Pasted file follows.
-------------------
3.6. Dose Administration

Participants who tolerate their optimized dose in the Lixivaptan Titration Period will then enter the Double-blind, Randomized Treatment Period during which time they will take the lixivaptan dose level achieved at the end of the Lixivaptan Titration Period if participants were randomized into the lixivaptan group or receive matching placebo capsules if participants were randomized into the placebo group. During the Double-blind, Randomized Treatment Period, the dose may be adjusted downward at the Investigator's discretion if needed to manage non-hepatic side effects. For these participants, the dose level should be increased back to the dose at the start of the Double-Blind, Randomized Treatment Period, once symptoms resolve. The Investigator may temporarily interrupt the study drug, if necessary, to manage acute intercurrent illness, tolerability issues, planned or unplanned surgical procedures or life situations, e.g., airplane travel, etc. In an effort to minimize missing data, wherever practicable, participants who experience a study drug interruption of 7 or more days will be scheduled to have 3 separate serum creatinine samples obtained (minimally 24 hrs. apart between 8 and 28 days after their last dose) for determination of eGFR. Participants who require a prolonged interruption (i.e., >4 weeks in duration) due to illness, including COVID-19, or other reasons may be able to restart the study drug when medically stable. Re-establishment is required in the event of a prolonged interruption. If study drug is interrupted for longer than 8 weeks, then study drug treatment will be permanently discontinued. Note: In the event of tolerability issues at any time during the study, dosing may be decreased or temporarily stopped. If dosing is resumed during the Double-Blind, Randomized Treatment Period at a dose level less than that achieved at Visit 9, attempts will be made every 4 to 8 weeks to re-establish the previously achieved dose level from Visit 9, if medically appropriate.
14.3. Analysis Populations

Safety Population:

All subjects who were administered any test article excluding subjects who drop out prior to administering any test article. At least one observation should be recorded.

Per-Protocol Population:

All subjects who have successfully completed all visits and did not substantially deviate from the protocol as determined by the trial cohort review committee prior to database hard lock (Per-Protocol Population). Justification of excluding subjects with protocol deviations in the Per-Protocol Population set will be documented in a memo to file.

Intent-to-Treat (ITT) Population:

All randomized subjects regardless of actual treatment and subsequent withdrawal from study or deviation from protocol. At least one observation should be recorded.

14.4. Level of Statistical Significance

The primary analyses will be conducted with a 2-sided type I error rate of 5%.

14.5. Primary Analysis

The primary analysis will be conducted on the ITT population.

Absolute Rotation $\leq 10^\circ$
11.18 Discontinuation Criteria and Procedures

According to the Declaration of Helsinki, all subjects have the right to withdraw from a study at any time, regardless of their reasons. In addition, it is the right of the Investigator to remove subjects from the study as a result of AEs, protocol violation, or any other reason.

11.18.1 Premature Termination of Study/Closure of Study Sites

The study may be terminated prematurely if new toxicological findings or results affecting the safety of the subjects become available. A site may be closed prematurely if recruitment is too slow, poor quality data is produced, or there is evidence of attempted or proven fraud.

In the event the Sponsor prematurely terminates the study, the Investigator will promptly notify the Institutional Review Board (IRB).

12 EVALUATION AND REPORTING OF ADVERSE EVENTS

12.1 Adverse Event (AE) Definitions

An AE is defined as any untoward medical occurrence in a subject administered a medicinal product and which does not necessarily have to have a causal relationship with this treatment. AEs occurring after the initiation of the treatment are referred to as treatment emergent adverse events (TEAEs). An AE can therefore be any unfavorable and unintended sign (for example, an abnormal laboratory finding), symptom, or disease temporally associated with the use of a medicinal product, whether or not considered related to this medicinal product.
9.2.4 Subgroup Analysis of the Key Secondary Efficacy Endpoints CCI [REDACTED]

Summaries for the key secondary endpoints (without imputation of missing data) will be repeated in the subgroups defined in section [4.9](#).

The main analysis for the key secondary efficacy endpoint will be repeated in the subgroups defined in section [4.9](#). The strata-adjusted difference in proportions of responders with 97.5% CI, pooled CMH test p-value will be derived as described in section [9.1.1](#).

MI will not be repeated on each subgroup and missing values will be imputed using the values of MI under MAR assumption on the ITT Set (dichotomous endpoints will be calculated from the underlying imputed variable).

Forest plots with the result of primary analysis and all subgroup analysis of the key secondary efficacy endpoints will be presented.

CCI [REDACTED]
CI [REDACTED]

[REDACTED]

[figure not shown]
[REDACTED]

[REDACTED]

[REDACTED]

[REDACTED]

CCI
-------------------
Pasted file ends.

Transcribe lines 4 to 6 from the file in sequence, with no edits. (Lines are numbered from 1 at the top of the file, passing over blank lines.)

Safety Population:

All subjects who were administered any test article excluding subjects who drop out prior to administering any test article. At least one observation should be recorded.

Per-Protocol Population: